Cancer is often associated with activation of the hemostatic system, the authors note, and previous studies have shown a significant survival benefit for cancer patients treated with low-molecular-weight heparin (LMWH).
While those results “were intriguing,” the heterogeneity of the patient populations and variation in LMWH regimens left some issues unresolved, Dr. Frederiek F. van Doormaal, with the Academic Medical Center in Amsterdam, the Netherlands, and colleagues explain.
They therefore designed a trial of the LMWH nadroparin in three different cancer types expected to have a comparable prognosis — hormone-refractory prostate cancer, non-small-cell lung cancer IIIB, and locally advanced pancreatic cancer. A total of 244 patients were allocated to nadroparin, and 259 were allocated to no nadroparin, for 6 weeks along with their standard anticancer treatment.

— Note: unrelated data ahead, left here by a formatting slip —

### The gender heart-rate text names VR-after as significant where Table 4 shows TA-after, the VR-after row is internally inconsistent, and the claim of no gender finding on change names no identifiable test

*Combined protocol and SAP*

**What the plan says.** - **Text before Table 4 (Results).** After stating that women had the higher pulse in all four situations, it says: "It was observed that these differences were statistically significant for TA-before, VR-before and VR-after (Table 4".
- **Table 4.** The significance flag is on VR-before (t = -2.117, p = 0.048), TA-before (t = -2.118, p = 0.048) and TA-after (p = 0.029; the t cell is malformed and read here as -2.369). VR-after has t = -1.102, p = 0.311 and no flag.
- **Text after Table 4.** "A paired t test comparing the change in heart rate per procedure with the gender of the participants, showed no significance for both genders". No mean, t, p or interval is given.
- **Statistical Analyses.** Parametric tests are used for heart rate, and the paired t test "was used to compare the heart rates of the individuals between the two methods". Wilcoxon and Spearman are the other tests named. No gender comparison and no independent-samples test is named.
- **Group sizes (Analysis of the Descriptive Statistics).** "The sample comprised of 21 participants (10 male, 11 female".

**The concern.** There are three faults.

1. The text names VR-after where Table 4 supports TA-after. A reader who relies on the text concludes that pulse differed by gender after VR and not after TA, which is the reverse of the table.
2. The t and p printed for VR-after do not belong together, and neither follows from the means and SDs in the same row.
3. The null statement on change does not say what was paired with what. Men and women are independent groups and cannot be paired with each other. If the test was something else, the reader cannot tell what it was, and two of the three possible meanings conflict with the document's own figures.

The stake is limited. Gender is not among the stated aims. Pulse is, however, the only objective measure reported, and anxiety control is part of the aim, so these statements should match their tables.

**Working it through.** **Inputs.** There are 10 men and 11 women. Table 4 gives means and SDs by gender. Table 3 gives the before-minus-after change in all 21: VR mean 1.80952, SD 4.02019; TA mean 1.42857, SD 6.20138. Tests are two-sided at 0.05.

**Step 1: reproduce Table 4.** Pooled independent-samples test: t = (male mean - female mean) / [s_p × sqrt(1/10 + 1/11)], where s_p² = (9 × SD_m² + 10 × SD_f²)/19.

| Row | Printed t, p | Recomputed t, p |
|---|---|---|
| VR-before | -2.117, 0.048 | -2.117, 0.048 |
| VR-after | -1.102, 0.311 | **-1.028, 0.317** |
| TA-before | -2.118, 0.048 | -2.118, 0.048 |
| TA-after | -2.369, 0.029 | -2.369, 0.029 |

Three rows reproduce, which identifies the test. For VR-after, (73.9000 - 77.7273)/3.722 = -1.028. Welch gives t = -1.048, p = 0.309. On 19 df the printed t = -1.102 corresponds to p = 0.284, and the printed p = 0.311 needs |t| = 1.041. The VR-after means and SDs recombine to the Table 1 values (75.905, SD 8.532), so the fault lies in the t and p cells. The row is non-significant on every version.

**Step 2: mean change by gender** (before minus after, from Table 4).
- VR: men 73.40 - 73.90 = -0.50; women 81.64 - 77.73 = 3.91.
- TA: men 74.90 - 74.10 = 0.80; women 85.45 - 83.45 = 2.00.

After the initial 6 weeks, patients in the nadroparin group were eligible for repeated 2-week cycles of nadroparin separated by 4-week washout periods, for a maximum of six cycles.
Median survival was not significantly different in the two arms, at 13.1 months in the nadroparin recipients and 11.9 months in the control group (HR, 0.94), the researchers report. Furthermore, “No difference in time to progression was observed.”
Major bleeding occurred in 10 patients (4.1%) treated with nadroparin compared with 9 patients (3.5%) in the control group — not a significant difference, Dr. van Doormaal and colleagues found.
“In summary,” they write, “this study did not show a statistically significant nor clinically relevant survival effect of nadroparin in patients with advanced prostate, lung, and pancreatic cancer.”
However, they add, “Given the other ongoing studies in this area, as well as the previous data, we have to wait for the new evidence before the role of LMWH in cancer survival can be definitely defined.”
Randomized Trial of the Effect of the Low Molecular Weight Heparin Nadroparin on Survival in Patients With Cancer
J Clin Oncol 2011;29.